Initial forensic analysis of passengers' remains points to an explosion on Egyptair flight MS804, which crashed last week, sources in the Egyptian-led investigation committee said on Tuesday.
The sources, speaking on condition of anonymity, said that, so far, only small body parts, no bigger than the palm of a hand, have been recovered, indicating that an explosion ripped through the plane.
If the aircraft had hit the water intact the bodies would not have suffered such damage, the sources said.
The information was, however, officially denied by the head of the Egyptian Forensic Medicine Authority, who said it had "no basis in fact."
Neither the authority nor any of its staff had said anything of the sort, Hisham Abdul-Hamid said.
The Egyptair flight from Paris to Cairo, with 66 passengers and crew on board, crashed into the Mediterranean Sea about 290 kilometres off the Egyptian coast early on Thursday morning.
No distress call was received and Egyptian authorities have said the plane did not make contact with Egyptian air traffic control after passing out of Greek airspace shortly before crashing.
On Friday Egyptair announced that wreckage from the jet and some body parts had been recovered from the sea near where it went down. The airline says that searches for remaining debris and human remains are continuing.
Speaking in the aftermath of the incident, Egyptian Civil Aviation Minister Sherif Fathy said that the likelihood of a terrorist attack was "far higher than the likelihood that the plane developed a technical failure."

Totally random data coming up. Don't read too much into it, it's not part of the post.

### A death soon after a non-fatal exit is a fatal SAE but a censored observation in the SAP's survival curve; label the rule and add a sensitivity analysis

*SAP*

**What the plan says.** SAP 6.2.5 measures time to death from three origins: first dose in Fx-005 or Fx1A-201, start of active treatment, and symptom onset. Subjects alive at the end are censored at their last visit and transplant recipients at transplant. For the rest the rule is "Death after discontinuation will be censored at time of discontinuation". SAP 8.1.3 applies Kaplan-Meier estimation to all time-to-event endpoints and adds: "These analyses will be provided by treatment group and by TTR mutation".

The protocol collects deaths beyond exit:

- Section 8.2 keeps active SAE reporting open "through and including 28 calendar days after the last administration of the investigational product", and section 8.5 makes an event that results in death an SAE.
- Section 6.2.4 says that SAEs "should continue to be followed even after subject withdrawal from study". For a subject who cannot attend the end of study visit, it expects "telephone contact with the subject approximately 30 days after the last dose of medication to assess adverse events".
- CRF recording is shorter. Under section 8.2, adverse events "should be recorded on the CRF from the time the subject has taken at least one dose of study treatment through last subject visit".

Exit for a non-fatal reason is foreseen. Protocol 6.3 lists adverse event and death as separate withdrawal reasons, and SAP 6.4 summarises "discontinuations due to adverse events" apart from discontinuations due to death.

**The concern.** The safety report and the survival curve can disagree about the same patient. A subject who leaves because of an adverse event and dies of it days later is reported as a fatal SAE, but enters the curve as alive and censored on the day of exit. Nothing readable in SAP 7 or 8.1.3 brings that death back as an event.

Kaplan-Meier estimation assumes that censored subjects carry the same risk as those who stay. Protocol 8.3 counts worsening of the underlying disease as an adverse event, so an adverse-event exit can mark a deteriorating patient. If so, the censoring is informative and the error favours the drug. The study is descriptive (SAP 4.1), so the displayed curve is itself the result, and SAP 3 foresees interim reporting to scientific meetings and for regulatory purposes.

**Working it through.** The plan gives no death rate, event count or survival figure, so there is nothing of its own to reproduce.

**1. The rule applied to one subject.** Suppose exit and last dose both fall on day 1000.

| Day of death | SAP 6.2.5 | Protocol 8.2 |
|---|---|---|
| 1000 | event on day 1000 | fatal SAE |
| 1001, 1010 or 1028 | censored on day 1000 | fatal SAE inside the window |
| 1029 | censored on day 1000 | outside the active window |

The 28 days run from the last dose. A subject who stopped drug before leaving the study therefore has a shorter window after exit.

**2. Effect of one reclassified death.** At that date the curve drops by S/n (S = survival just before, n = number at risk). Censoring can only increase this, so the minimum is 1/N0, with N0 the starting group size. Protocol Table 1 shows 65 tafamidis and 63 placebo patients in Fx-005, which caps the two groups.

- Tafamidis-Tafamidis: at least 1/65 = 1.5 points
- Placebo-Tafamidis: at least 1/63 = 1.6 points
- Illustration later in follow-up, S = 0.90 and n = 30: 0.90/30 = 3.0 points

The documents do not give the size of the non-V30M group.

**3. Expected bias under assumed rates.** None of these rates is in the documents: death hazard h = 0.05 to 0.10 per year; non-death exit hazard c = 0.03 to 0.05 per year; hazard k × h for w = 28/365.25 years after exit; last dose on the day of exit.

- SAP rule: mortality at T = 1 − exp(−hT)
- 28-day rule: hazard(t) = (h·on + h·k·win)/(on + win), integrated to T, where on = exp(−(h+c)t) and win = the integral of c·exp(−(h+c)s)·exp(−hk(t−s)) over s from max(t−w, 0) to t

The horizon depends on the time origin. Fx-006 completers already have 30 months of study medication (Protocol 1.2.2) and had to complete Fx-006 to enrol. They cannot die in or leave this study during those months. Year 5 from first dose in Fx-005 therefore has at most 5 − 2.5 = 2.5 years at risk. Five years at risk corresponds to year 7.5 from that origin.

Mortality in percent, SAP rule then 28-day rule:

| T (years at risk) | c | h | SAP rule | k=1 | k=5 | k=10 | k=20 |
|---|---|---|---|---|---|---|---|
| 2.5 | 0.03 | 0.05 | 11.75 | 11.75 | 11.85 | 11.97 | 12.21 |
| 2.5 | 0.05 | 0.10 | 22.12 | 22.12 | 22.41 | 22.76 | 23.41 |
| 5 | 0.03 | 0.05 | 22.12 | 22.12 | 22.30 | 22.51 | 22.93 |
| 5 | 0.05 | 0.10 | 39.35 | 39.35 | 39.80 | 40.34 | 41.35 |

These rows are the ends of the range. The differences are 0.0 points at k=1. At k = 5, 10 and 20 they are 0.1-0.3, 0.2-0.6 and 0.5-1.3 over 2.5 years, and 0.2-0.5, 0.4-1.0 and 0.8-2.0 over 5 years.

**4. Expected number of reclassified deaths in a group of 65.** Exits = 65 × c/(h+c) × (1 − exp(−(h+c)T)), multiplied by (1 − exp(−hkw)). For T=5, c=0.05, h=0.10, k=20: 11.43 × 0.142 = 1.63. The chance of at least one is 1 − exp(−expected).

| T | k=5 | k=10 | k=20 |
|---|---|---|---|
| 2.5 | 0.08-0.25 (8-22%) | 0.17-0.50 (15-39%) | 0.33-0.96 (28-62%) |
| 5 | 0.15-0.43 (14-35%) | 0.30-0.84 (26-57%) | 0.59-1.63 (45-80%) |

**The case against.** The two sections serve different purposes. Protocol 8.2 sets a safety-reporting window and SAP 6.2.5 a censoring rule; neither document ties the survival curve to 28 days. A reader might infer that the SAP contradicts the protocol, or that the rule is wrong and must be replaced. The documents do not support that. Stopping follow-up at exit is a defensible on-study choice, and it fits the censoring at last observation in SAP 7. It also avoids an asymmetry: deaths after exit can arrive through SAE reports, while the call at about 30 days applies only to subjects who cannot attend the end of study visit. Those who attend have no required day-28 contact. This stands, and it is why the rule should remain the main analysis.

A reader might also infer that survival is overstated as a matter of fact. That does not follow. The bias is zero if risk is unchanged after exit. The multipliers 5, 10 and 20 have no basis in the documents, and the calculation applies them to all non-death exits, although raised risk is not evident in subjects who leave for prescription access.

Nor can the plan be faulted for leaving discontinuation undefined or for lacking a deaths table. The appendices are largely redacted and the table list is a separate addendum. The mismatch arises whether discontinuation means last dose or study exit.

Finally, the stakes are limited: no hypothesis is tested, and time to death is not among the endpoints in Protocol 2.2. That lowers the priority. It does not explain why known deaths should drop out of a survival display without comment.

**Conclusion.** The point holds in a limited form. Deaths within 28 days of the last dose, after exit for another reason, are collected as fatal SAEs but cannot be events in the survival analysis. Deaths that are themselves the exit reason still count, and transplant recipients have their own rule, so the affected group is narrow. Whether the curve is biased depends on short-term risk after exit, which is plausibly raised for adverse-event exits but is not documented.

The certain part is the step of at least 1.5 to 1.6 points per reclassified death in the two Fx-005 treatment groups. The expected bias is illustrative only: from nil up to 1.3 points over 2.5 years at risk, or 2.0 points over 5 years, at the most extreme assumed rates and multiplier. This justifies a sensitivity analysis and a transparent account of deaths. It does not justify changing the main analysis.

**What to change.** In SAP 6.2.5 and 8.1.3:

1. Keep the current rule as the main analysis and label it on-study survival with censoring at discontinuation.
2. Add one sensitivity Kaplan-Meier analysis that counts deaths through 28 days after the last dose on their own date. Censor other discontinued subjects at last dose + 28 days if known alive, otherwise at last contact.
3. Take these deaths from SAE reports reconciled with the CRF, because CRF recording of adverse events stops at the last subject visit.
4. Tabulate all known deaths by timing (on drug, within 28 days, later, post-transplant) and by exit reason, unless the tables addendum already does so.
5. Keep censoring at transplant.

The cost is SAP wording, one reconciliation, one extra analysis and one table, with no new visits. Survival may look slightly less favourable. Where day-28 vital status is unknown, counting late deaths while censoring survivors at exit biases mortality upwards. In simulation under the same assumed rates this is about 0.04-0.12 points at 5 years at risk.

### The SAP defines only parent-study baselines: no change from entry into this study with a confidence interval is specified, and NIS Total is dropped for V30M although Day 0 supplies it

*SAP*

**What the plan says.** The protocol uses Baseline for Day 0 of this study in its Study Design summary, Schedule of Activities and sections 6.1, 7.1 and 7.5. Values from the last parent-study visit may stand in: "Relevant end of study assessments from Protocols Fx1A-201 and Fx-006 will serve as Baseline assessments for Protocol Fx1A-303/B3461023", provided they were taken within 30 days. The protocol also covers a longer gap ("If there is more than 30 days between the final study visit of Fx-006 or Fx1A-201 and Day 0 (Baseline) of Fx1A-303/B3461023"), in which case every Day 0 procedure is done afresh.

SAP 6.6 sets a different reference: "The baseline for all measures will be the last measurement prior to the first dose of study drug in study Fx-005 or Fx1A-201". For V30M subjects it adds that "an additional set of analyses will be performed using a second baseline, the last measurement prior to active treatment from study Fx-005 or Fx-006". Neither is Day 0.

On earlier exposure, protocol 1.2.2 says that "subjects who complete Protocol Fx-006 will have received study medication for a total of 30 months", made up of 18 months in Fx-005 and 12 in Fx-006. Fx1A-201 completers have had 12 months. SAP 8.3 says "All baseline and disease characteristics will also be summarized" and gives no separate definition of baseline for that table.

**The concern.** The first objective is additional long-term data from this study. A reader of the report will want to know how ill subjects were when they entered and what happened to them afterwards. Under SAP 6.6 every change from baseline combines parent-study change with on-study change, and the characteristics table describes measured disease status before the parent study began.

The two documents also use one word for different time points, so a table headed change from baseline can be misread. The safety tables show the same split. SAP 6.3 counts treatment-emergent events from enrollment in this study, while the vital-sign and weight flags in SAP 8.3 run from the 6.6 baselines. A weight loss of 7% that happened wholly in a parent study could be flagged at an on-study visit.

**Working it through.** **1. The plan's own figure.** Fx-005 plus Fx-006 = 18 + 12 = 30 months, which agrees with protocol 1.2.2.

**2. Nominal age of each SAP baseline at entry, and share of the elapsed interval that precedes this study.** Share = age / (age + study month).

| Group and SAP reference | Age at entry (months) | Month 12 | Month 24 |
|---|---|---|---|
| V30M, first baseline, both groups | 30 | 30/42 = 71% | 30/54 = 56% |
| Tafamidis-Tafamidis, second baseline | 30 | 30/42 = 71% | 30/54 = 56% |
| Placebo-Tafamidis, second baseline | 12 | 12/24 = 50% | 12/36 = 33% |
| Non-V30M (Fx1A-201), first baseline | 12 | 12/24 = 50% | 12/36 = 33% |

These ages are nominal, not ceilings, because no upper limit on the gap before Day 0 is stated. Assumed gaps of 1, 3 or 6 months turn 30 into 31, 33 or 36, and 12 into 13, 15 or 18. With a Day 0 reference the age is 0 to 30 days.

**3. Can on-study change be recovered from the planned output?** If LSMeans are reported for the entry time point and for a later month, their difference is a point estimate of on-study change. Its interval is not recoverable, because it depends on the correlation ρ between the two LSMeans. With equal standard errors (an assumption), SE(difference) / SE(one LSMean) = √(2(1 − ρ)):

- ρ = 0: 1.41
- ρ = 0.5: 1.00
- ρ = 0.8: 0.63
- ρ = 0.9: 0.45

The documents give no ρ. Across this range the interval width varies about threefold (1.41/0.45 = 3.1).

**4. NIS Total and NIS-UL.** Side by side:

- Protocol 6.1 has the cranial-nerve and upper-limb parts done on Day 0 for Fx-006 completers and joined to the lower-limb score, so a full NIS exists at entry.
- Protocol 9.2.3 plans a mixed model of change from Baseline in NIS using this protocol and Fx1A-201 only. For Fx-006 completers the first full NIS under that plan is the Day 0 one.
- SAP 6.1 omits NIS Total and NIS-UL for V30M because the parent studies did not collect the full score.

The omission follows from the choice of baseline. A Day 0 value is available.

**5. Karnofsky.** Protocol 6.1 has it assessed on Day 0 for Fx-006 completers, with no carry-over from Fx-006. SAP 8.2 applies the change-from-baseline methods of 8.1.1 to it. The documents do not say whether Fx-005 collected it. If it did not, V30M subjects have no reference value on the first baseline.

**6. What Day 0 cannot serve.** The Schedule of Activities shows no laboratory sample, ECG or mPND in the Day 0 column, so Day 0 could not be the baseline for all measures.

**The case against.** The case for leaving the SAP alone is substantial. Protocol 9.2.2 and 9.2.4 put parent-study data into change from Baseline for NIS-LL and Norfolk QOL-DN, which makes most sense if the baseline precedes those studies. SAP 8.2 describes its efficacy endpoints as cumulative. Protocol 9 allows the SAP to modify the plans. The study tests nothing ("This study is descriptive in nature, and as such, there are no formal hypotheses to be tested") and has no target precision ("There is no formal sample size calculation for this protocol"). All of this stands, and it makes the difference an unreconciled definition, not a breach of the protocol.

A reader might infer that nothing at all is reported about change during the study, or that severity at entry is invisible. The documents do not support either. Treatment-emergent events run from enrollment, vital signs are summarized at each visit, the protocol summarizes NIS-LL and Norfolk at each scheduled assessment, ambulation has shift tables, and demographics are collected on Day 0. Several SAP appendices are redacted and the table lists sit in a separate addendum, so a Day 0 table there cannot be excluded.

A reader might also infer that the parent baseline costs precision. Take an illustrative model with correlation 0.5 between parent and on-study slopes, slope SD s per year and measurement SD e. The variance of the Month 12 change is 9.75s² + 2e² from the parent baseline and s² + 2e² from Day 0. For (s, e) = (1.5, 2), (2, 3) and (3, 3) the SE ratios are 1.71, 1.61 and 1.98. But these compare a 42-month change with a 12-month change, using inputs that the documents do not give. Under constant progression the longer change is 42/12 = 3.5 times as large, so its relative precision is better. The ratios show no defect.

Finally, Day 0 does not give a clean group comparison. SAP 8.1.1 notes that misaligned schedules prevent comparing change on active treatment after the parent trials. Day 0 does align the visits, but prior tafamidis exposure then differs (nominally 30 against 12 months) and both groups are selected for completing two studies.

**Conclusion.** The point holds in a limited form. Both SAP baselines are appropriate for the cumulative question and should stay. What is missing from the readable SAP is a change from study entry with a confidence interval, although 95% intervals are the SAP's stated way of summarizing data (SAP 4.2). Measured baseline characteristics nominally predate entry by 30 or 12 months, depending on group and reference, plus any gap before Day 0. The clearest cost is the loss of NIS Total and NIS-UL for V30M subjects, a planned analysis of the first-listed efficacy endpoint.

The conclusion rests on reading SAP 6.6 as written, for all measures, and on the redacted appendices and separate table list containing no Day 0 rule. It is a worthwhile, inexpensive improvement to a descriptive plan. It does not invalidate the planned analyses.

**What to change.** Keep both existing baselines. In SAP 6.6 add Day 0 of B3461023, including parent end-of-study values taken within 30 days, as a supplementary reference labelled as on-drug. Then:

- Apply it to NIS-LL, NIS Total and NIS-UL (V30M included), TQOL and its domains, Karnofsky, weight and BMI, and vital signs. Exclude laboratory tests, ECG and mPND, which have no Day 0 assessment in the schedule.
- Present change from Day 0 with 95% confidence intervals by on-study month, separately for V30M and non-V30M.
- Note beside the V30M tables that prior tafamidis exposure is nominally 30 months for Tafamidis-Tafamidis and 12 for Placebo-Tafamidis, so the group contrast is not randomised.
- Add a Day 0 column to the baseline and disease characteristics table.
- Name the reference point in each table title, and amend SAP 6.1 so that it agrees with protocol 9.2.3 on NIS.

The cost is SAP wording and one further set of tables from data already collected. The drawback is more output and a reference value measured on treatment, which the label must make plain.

However, Egyptian President Abdel-Fattah al-Sissi has warned against rushing to conclusions as to the cause of the crash.
The sources in the Egyptian-led investigation committee, which also includes French aviation accident investigators and an Airbus technical expert, said that further forensic analysis was taking place which could determine whether the presumed explosion was caused by explosives on board the aircraft or some other cause.
DNA testing is under way to identify the remains so that they can be returned to relatives after the completion of the analysis, the sources added.
The crash came almost six months after a Russian passenger jet broke up in mid-air shortly after take-off from the resort of Sharm el-Sheikh in Egypt's Sinai peninsula, killing all 224 people on board.
Russian authorities said that the incident was caused by a bomb. The Islamic State extremist group, which operates in Sinai, claimed responsibility and published a photograph of a soft drink can which it said had been filled with explosives and smuggled onto the flight.
Egyptian authorities are still investigating that incident.